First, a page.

Other TV Brands
Gericom GTA 42 HD SA 10 1A
The Gericom GTA 42 HD SA 10 1A TV is a 42" (106 cm) plasma flat-panel TV and has been available since summer 2007 for just about 770 GBP.
Florian Friedrich, August 15, 2007
- Natural picture from the built-in cable receiver.
- The DVI feed gives good, sharp pictures.
- This is stone-age plasma technology - the picture is plagued with pronounced digital artifacts (noise, gradation patterns...).
- Don't worry, you don't need glasses. The images through the Scart video input really aren't thatblurry.
- Not much here for HD movie fans - 1080p signals are not supported.
- Not exactly state of the art - there is no HDMI input.
- Watch out for sharp corners, the finish leaves something to be desired.
From the land that gave us Wiener Schnitzel comes... a basic but affordable flat-panel TV! Still, at 770 GBP, the Gericom provides only the bare minimum of value for money. The signal processing may be good enough for cable TV reception, but for DVDs and HDTV it is simply not up to scratch.
Located in Austria, Gericom has been known for years for offering cut-price notebook computers. But the alpine manufacturer does not just do low cost PCs - they also have a line of flat-panel TVs. Their LCD and plasma sets, sized from 37" (94 cm) to 42" (1.06 meters), are some of the most affordable units on the market in their respective categories.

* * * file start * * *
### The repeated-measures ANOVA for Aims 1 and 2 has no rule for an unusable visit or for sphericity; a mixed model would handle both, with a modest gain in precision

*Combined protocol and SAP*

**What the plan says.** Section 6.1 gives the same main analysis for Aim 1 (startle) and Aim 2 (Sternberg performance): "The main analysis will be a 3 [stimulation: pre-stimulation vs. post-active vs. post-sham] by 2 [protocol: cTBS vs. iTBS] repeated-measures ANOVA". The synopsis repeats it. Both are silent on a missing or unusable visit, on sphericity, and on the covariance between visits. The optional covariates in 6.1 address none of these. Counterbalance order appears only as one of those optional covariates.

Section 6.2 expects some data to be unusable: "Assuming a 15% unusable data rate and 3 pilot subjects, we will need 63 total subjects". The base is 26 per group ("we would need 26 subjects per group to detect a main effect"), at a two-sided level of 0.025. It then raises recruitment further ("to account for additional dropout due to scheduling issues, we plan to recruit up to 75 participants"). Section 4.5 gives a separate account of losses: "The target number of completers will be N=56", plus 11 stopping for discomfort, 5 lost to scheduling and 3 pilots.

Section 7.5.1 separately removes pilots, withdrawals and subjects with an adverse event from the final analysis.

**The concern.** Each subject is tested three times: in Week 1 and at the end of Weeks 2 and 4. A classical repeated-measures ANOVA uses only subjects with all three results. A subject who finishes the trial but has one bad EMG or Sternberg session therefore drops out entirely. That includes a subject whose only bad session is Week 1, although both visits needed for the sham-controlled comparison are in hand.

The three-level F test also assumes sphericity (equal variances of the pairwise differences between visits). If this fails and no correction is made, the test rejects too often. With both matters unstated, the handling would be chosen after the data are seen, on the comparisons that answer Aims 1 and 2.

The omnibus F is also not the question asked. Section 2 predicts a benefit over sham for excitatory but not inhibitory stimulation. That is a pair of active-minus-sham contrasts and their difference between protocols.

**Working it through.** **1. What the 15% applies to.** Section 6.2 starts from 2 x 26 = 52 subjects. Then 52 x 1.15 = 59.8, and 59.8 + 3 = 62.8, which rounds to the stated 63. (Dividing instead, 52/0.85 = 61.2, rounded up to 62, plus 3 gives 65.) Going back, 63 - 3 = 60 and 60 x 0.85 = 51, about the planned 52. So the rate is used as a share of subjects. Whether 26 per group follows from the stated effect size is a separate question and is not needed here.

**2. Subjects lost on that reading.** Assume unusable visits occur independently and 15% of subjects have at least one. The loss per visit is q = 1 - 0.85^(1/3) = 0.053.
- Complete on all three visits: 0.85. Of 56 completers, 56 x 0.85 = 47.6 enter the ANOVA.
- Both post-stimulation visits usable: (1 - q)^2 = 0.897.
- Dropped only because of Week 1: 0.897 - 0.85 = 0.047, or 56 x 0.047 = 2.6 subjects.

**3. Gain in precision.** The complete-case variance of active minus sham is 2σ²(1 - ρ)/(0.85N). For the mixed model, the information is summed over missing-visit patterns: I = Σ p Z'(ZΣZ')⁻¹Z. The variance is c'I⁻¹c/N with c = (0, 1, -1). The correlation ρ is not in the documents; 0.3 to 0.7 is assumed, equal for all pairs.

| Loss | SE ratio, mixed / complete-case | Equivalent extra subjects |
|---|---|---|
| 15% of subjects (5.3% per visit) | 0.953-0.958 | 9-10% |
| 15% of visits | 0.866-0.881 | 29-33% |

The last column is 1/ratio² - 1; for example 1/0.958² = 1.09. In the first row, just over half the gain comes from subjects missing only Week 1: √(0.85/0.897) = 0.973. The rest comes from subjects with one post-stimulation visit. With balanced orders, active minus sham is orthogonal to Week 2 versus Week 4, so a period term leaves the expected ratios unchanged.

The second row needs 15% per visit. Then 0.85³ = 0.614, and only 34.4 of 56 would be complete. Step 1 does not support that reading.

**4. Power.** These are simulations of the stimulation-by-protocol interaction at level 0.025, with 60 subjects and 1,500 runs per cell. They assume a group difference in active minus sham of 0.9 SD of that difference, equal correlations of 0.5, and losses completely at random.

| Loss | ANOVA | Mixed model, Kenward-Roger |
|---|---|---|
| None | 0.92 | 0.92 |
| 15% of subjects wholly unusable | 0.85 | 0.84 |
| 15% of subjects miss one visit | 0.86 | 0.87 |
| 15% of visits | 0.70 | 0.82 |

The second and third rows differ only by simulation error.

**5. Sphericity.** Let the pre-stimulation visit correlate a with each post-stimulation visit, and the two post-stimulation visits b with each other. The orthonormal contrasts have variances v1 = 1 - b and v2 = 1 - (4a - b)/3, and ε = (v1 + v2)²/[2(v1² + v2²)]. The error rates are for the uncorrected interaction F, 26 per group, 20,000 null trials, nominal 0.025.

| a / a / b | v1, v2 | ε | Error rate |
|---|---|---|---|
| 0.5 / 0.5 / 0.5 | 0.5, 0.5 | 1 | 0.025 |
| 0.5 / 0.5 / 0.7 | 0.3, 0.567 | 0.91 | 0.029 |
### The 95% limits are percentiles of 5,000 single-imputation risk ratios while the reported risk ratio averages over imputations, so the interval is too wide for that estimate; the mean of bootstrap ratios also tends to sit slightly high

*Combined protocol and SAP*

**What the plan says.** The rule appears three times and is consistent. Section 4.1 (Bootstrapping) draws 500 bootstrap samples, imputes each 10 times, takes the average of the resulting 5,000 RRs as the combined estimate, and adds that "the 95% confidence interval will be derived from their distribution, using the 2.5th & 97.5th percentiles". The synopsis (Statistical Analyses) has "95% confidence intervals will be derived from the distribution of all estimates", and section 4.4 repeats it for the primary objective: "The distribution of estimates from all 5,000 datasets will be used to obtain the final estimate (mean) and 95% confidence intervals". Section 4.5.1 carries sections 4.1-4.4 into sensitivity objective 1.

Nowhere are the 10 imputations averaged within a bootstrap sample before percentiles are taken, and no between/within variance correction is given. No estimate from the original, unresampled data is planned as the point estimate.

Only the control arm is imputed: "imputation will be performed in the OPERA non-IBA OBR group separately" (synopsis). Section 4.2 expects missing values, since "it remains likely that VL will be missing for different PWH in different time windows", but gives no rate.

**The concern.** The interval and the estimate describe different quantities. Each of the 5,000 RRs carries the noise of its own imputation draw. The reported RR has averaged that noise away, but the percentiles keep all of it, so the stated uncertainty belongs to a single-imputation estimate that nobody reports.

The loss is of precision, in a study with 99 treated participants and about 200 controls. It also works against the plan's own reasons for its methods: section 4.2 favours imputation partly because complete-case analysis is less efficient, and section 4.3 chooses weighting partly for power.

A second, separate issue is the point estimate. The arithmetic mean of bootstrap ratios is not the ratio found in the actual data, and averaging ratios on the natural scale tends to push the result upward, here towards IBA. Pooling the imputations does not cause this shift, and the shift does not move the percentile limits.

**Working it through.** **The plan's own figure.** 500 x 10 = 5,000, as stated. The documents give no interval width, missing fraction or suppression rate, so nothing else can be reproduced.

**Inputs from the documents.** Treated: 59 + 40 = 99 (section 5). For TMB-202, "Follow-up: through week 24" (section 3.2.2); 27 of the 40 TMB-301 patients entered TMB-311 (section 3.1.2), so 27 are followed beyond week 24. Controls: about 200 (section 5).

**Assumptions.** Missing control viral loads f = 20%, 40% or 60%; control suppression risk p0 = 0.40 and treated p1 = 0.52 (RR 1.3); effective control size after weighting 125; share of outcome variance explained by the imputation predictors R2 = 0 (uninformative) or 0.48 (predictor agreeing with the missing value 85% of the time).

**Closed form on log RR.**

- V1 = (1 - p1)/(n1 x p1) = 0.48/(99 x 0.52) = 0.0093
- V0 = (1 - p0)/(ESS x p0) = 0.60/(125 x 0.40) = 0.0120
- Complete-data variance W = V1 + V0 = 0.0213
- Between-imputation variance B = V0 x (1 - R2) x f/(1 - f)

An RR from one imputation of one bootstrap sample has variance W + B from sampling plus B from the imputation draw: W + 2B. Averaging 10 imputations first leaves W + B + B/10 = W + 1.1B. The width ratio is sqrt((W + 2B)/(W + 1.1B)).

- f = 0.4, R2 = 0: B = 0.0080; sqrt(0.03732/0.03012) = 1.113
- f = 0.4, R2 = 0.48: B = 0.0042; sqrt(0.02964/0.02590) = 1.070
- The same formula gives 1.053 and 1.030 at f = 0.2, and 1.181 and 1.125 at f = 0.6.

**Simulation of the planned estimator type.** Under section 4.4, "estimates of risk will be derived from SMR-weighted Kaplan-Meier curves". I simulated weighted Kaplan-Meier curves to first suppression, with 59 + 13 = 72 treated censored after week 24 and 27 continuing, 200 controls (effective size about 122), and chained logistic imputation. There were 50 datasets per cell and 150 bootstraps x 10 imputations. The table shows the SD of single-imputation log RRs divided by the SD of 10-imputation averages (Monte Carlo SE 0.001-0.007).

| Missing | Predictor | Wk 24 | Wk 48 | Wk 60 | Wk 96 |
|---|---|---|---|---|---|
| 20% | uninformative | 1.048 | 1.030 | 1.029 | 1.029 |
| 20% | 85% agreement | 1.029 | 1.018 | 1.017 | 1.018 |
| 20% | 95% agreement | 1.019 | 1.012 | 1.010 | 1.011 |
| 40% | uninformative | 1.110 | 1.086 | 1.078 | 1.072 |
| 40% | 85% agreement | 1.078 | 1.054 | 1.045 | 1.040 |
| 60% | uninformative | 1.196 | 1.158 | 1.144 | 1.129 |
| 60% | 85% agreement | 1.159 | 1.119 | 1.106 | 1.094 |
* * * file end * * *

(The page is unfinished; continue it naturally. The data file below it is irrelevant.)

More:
2x 1x 1x 1x 1x
Gericom's GTA 42 HD SA 10 1A delivers a screen diagonal of 42" (106 cm), but the plasma panel has a resolution of only 1024 x 768 pixels. It is therefore not suited to HD-TV or high resolution movie playback, but it has been shown by other manufacturers - a few Japanese brands come to mind - that this resolution can be sufficient for processing a signal in standard format.
In this price category, you have to lower your expectations somewhat. This is obvious from the word "go" when looking at the Gericom's feature set - no HD-Ready logo, no headphone jack, no combined analog/digital tuner, only simple Teletext and no swivel stand.
Instead of the modern HDMI input we have come to expect, only a DVI connection is provided, which does at least, however, offer copy-protection (HDCP) for HDTV playback. Analog devices can be connected via the two Scart sockets (only one of which is RGB-capable), S-Video, composite or YUV. PC signals can be displayed via either the DVI or VGA inputs.
The remote control feels good to hold, but is significantly overcrowded. The simply arranged on-screen menu works well, but reacts with some delay to the user's commands, which is particularly irritating when changing the volume or channel.
It is possible to control the basic functions with buttons on the actual TV, but these are badly labeled and very difficult to use.
Danger: The casing has sharp edges, and there is a real potential to get hurt!
TV and DVD Picture Quality
Ghost Images and Trailing Effect:
The plasma panel displays a strong weakness with fast movements - watching a game of tennis, the ball flies over Centre Court with a trail of colored ghost images. Current generation brand name plasmas have all but overcome this weakness. Also, the front panel is only slightly tinted, so it reacts very sensitively to external light sources. A darkened room is therefore a necessity with the Gericom.
In TV mode, the Gericom presents a natural picture with realistic colors when the picture content is slow-moving. With fast movement, however, you get the trailing effect mentioned above.